It starts out with a setup that can be seen any night of the week on the Hallmark Channel—skeptical all-work-and-no-play Doris Walker (Maureen O’Hara) falls in love with her idealistic neighbor Fred Gailey.  Doris hires a man to play Santa Claus in the Macy’s Day Parade and soon discovers that he believes he is the real Santa.  Fred is charmed.  Doris is dismayed.

Maureen O'Hara and John Payne in Miracle on 34th Street (1947)

Miracle gives us our first real look at Natalie Wood, who plays Doris’ equally skeptical daughter.  Under her mother’s tutelage, Susan does not believe in Santa Claus or anything else that defies good common sense.  

At only eight years old, one can already see the star that Natalie Wood would become in films like Rebel Without a Cause and West Side Story.  Her Susan is charming as a girl who has not been allowed to indulge in childish fantasies and acts like a little adult.  

Fred and Kris Kringle—the man hired to play Santa—work together to crack open the hearts of the stubborn Walker women.

So far, so good.

But when Kris Kringle is thrown into an insane asylum for insisting he is Santa Claus, the movie makes an unexpected U-turn from fantasy-laced romance to courtroom drama.

To get Santa out of the asylum, lawyer Fred sets out to prove in court that Kris Kringle is the one true Santa Claus.

Here’s where the movie gets original and funny.  Not laugh-out-loud funny, but clever.  Fred’s legal maneuverings are based around the idea that no one involved—not the judge, not the prosecuting attorneys—want to be quoted in the newspaper as saying Santa doesn’t exist and therefore breaking the hearts of the city’s children.  (And more importantly in the case of the elected judge, his constituents.)  Those involved in the case against Santa are shunned at home by their wives and children.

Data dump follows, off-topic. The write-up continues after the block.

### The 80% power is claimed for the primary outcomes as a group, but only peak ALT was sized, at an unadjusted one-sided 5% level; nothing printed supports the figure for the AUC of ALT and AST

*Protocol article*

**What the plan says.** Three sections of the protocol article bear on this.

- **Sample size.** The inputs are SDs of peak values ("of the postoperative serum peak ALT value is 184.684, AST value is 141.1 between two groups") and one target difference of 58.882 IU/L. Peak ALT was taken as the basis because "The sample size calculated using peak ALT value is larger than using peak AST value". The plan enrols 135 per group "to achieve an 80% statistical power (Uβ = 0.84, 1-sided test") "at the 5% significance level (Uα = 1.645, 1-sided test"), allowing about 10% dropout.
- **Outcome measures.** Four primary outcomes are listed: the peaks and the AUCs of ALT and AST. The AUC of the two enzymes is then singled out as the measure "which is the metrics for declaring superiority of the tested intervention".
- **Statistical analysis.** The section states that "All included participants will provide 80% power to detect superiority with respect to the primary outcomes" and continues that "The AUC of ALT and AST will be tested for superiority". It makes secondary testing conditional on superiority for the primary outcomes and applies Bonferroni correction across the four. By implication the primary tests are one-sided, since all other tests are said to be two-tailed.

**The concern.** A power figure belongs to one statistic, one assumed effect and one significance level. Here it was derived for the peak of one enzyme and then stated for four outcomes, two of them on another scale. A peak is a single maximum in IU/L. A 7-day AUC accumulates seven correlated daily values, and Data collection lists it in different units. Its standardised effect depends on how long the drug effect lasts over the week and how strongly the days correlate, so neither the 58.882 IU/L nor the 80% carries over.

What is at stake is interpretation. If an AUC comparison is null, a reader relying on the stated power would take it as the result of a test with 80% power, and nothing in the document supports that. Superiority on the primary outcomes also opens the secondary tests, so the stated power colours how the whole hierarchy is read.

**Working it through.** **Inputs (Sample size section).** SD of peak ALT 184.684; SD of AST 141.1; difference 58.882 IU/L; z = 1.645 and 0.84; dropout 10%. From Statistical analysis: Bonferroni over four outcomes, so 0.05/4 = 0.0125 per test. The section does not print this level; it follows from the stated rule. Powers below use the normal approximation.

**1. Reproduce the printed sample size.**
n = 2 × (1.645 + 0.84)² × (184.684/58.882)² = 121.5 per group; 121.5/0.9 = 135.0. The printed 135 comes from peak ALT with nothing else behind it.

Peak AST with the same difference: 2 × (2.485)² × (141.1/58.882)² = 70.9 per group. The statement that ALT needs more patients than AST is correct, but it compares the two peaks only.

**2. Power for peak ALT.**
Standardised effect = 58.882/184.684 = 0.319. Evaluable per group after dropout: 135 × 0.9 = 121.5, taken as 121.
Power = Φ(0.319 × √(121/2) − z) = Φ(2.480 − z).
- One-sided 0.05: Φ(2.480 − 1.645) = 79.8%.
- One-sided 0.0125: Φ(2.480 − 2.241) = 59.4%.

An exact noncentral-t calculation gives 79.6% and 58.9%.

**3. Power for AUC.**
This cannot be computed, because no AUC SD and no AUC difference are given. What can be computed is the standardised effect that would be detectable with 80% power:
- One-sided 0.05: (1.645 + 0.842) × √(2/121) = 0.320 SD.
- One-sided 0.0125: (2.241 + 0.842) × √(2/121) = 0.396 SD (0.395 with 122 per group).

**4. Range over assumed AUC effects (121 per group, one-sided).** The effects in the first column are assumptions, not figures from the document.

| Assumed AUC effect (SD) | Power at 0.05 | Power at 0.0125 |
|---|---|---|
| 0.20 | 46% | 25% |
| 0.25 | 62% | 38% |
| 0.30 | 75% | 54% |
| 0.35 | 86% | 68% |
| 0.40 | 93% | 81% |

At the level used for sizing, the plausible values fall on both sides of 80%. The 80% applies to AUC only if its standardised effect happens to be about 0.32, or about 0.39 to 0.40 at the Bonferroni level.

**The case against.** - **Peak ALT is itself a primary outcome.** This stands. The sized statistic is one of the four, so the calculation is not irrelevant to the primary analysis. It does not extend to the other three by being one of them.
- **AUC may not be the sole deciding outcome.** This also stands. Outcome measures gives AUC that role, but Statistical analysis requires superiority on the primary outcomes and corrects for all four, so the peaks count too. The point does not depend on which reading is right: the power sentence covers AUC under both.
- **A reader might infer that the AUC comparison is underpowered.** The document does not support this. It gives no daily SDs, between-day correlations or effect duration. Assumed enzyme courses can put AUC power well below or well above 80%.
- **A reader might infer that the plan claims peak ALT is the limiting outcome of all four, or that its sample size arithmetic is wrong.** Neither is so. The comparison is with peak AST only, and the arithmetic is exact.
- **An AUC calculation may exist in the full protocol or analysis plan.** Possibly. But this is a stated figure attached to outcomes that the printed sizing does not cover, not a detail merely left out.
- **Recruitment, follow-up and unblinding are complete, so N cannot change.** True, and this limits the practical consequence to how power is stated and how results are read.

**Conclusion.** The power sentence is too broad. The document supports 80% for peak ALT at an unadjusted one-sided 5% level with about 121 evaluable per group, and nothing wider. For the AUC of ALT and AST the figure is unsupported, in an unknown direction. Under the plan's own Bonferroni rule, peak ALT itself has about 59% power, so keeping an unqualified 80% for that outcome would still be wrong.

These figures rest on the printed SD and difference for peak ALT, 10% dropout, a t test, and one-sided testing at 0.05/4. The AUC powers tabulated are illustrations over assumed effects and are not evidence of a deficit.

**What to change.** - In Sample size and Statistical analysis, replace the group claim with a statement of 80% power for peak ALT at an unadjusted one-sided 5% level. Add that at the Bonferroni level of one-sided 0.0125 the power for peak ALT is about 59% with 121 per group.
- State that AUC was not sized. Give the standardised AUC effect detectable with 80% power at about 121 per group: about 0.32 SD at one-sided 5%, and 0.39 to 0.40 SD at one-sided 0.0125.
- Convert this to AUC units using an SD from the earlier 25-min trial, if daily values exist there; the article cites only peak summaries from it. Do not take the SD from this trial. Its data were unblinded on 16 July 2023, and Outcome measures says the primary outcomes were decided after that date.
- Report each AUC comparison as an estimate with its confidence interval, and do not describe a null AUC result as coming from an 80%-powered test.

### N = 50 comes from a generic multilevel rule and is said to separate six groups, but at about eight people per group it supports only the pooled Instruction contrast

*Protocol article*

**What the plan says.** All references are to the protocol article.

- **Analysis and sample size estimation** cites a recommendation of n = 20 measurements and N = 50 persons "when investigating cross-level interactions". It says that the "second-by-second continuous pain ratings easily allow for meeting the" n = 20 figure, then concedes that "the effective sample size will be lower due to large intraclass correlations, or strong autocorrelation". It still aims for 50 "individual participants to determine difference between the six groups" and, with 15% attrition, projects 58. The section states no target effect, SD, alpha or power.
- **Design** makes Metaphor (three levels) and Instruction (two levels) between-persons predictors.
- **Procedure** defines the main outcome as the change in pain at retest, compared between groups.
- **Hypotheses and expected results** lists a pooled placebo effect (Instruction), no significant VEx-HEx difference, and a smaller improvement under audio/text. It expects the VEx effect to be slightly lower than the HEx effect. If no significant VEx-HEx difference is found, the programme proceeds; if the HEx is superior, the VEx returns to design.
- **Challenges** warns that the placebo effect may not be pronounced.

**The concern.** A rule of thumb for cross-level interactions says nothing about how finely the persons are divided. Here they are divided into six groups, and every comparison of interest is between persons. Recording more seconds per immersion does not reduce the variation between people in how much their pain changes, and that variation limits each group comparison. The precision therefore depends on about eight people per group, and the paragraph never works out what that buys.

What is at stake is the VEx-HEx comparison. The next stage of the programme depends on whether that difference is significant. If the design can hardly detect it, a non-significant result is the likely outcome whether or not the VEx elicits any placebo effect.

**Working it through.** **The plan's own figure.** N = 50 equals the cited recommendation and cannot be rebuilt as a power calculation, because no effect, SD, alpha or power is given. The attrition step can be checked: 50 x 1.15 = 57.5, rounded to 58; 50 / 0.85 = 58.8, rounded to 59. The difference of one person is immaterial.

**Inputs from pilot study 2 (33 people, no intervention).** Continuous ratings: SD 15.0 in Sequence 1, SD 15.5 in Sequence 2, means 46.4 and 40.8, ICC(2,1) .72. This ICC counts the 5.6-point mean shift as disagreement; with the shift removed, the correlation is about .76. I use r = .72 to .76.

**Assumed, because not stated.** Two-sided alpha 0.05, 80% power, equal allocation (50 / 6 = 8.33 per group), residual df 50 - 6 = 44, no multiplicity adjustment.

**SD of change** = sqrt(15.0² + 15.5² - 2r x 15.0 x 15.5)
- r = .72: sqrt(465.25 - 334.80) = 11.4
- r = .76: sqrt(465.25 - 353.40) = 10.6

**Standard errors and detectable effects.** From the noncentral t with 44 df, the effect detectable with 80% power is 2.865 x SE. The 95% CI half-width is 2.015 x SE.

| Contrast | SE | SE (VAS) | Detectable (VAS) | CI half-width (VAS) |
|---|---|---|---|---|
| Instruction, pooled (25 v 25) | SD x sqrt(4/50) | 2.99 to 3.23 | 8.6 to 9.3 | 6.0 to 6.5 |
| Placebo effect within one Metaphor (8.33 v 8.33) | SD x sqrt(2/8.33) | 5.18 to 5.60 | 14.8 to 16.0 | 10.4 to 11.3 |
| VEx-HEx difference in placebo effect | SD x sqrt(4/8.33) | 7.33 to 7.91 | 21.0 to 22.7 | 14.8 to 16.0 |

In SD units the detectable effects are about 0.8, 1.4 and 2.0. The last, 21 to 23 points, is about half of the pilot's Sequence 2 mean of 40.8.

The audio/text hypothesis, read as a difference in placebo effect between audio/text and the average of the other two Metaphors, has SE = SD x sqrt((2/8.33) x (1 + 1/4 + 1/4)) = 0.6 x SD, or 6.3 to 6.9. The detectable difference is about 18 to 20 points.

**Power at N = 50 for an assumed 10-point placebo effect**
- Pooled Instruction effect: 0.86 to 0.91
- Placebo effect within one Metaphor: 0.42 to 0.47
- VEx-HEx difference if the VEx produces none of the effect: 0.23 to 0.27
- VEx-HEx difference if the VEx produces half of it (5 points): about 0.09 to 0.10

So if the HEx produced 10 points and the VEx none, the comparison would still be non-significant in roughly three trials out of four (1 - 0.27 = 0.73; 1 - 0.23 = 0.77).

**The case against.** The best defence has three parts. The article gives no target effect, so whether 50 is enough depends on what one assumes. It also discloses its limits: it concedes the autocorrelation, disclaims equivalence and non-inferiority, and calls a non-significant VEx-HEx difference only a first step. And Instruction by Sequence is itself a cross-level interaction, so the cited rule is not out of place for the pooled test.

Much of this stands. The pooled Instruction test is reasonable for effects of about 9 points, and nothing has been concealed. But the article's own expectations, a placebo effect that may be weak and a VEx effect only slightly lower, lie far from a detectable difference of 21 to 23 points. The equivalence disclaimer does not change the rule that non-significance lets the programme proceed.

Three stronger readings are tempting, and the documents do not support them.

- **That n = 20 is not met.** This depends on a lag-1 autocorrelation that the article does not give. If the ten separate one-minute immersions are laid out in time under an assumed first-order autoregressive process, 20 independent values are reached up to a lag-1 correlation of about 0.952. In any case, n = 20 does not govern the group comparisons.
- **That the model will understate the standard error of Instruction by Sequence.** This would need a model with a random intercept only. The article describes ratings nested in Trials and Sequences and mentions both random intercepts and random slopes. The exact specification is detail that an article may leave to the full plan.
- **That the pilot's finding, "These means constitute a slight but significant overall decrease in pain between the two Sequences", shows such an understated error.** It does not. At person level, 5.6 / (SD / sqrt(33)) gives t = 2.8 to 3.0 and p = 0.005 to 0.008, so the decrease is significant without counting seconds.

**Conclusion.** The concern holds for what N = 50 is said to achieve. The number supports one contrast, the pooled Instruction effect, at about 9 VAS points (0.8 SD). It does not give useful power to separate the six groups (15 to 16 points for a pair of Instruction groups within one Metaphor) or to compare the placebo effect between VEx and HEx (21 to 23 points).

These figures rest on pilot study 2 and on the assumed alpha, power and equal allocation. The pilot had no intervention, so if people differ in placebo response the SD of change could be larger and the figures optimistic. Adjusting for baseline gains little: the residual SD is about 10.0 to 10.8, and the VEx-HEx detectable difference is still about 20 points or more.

Meanwhile, Doris and Susan are ultimately won over by Kris Kringle.

When the post office begins delivering all the mail addressed to Santa Claus to Kris Kringle at the courthouse, Fred uses this as proof that the U.S. government officially recognizes Kris Kringle as Santa Claus.

The judge rules in his favor, Santa is released from the looney bin, and everyone makes it home in time for Christmas Eve dinner.

Little Susan gets the last scene in the film when she becomes a true believer in Santa when he manages to deliver her impossible Christmas request—a lovely house in the suburbs, which a newly engaged Doris and Fred agree to buy.

Edmund Gwenn and Natalie Wood in Miracle on 34th Street (1947)

It’s a great film, and if you’ve never seen it, make a point to this week.

To all my readers, I wish you a Merry Christmas and a happy holiday season.  I’m grateful to all those who read and support this film series in particular and my writing in general.  Even with the pandemic, I have much to be grateful for this holiday season.

I’ll be back next week at the usual time and place for the last movie blog of 2020.  Then it’s full speed ahead into 2021.

Miracle on 34th Street (1947) Verdict - Timeless - Watch It Tonight

Want more?  Click here for an index of all posts in this series, as well as source notes and suggested reading.

Edmund Gwenn and a skeptical Natalie Wood in Miracle on 34th Street (1947)